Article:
Common names or abbreviations:
Canine Colitis (ICC)
Bowel Disease (IBD) [basically an umbrella term to cover any disease of
the digestive system]
idiopathic colitis (ICC) is one of the most common causes of chronic
diarrhea in dogs. It is a type of colitis that appears to involve an
allergy to something in the diet, which causes the colon to become
markedly inflamed. Large intestinal diarrhea is often referred to as
colitis, which means inflammation of the colon. Dogs with large
intestinal diarrhea produce small amounts of stool and have increased
urgency. These dogs may also have blood and/or mucus in their feces.
In contrast, small intestinal diarrhea is characterized by large volumes
of watery stool and can be accompanied by the other signs of illness.
The main functions of the colon are to absorb water and store feces until
the animal defecates. In dogs with colitis, water is not effectively
absorbed, and the ability of the colon to store feces is impaired.
Excessive amounts of mucus, and even blood, are often passed with the
feces of dogs affected with colitis because of damage to the protective
to Dr. George Padgett, any breed of dog can get ICC, usually around the age
of 8, but it is undetermined as to whether ICC is genetic.
general, colitis is not difficult to diagnose, because the clinical
symptoms are very specific for large bowel inflammation. As mentioned
above, those symptoms include straining to defecate, production of scant
amounts of watery feces that may contain mucus and/or blood, and increased
urgency to defecate.
are many different causes of canine colitis. Diet, parasites, bacterial
infections, and even stress are among the more common causes of colitis in
dogs. Fiber-responsive colitis describes large bowel diarrhea that
resolves by adding fiber to the diet. In some instances, hypersensitivity
or allergic reactions to certain components in the diet can cause a
disease called inflammatory bowel disease (IBD) of the colon.
fats, hydroxy fatty acids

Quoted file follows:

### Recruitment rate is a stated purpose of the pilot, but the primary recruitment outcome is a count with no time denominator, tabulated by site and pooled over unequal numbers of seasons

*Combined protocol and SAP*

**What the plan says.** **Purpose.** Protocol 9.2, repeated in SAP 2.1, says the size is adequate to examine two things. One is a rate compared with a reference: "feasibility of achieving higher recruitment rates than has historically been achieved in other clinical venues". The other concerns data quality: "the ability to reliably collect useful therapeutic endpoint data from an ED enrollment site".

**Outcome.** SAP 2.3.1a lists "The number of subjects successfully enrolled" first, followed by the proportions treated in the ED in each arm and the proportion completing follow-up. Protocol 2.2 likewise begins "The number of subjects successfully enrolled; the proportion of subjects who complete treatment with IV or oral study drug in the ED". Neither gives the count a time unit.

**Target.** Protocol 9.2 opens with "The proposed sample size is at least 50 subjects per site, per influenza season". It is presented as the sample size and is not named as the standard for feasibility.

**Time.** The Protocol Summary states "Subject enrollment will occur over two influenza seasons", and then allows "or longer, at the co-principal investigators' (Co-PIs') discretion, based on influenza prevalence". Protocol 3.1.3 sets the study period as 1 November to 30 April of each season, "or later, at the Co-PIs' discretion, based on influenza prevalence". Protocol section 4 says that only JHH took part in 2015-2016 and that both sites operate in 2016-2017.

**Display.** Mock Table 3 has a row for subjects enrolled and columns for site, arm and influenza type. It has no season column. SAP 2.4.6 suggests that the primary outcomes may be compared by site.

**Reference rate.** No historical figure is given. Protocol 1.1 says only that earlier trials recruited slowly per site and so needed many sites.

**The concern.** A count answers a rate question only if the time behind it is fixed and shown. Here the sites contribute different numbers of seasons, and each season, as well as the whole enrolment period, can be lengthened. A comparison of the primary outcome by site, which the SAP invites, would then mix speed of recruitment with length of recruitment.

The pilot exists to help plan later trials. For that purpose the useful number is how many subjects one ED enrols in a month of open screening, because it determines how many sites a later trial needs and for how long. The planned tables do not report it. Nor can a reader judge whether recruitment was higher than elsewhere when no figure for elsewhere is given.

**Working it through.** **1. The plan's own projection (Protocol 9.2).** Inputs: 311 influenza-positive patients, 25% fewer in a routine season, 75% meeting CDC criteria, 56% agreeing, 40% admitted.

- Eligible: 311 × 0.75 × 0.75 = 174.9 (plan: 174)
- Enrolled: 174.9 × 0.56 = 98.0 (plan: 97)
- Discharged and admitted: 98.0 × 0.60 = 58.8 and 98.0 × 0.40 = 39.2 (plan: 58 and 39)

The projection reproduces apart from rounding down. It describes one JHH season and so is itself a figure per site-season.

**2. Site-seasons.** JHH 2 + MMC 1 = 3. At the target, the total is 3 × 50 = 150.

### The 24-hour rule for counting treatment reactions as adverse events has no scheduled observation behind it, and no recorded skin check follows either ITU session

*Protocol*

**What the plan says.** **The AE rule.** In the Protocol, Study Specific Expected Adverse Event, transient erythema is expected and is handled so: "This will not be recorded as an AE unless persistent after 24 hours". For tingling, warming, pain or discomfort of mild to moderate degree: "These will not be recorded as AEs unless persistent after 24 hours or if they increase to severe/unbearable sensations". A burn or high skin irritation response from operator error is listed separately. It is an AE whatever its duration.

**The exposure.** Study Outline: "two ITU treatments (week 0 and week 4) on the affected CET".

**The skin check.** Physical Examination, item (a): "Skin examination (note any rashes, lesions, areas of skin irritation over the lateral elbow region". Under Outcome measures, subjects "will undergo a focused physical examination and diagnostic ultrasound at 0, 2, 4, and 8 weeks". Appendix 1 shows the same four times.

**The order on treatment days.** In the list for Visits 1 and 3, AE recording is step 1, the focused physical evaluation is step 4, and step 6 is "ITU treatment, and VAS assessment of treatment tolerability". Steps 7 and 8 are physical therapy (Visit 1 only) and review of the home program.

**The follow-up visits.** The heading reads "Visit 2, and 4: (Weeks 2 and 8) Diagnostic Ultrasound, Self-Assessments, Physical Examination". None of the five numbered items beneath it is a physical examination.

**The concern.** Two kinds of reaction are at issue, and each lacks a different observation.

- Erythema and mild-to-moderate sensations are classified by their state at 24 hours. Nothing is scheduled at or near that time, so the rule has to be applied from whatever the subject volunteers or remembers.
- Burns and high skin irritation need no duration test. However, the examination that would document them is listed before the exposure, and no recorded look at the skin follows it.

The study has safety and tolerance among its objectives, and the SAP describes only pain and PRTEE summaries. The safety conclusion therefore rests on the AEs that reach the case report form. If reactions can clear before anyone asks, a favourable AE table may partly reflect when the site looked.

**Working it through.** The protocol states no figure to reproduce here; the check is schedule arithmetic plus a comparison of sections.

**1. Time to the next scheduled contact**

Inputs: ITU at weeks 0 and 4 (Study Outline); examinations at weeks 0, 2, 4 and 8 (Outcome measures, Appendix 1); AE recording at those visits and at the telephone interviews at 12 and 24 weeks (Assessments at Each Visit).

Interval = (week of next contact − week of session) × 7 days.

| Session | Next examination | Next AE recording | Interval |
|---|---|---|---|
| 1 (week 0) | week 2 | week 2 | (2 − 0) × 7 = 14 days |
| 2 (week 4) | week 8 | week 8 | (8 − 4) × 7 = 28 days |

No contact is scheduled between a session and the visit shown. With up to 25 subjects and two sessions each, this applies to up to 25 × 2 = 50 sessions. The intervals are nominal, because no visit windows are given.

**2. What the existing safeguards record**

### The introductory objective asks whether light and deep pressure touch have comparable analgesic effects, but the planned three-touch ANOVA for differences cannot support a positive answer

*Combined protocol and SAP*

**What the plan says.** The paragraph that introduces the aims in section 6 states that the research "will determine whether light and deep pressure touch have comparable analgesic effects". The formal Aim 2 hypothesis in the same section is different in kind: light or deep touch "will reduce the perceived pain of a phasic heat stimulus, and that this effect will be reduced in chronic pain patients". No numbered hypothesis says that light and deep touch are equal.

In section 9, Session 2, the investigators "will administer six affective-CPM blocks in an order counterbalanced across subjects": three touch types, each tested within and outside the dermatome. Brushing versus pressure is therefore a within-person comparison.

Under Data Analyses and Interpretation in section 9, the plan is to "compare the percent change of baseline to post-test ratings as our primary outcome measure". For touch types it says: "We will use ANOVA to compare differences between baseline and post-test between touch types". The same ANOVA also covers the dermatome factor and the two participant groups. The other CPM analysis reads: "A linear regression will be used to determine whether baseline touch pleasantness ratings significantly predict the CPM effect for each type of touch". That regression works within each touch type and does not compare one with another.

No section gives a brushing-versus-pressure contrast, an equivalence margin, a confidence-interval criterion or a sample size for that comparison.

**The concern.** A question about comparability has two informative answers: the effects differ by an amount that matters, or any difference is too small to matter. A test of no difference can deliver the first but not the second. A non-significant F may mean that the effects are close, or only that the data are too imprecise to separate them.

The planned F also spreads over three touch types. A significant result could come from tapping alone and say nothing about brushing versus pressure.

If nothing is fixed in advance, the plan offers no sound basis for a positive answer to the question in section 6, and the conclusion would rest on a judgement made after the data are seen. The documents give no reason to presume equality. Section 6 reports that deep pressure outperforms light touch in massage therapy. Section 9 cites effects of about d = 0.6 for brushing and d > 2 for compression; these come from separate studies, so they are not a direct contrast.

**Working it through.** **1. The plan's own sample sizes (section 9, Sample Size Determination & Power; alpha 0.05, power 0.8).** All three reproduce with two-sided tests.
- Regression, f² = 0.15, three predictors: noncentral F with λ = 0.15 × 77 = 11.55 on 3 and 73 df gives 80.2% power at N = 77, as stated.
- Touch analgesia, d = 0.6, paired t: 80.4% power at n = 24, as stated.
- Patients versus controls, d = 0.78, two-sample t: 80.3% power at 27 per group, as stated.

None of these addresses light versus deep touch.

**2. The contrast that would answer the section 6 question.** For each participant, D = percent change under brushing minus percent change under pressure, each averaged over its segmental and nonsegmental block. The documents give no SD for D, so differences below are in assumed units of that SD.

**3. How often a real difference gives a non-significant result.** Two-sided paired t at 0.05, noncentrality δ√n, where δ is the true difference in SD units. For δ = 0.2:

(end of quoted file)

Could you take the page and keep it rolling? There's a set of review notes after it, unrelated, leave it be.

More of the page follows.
or deficient dietary fiber
of human inflammatory bowel disease patients have antibodies to
|It is very important to ensure that there is no
concurrent systemic or small intestinal disease associated with colitis
because such cases will fail to respond to treatment for
colitis until the underlying cause is addressed. When a
specific cause of colitis can be identified as shown above,
specific treatment will usually affect a complete cure.
However, in the majority of cases, the etiology is not known;
thus, treatment remains symptomatic. Such therapy normally
involves both drug and dietary management and although it may
provide a clinical remission, it will rarely affect a cure.
Long-term remission is now possible using diet alone in the
majority of cases.|
is one of the commonest causes of chronic diarrhea in the dog. In order to
reduce the amount of inflammation in the large bowel, your veterinary surgeon
may again advise a "hypo-allergenic" diet. These diets reduce the
number of potentially allergenic materials reaching the colon and therefore
minimize allergenic stimulation. Food
should be withheld for an initial 24-48 hr in animals with acute colitis in an
effort to "rest" the bowel. When feeding is begun, the protein
source used should be one to which the animal has not previously been exposed.
In particular the value of "novel" protein diets,
fermentable fiber and polyunsaturated fatty acids is receiving the
most attention. It is now possible to maintain patients in
long-term remission and to modify the severity of colitis by using
diet alone. Your vet will recommend a diet that is unlikely to
stimulate an allergenic response. These diets are highly digestible, so
the number of potentially allergenic particles reading the colon is fewer.
They also contain a single meat protein source and a single source of
carbohydrate. What this does is reduce the number of potentially
allergenic materials reading the color and minimize the possibility of
triggering an allergenic response.
specific nature of an appropriate diet for ICC has been the subject to
considerable debate. Some researchers have reported minimal success with
any diet, others have had some success with highly digestible, relatively
hypoallergenic diets and other have seen promising effects with predominately
meat based, fiber-supplemented diets.
medication is often required, at least in the early stages of the disease to
quickly decrease the inflammation and improve the clinical signs. In certain
types of colitis, such as ICC, dietary management can reduce the necessity of
long-term anti-inflammatory medication. Drugs that are used in the
treatment of colitis: http://www.nutrition.org/cgi/content-nw/full/128/12/2717S/T5
origin of colitis is not known, but there is a general agreement that an
immune-mediated response to an antigen is involved in the majority of
cases and/or that diet is considered to play an important role. An
antigen is any substance that when introduced into the body stimulates the
production of an antibody. Antigens include toxins, bacteria, foreign
blood cells, and the cells of transplanted organs. In working dogs,
this condition is frequently associated with some stress factor, although
highly nervous and excitable dogs may also exhibit similar clinical signs.
studies have placed considerable importance on the value of diet
in the prevention, immediate and long-term therapy of
colitis in dogs.
Links to sites about this disease: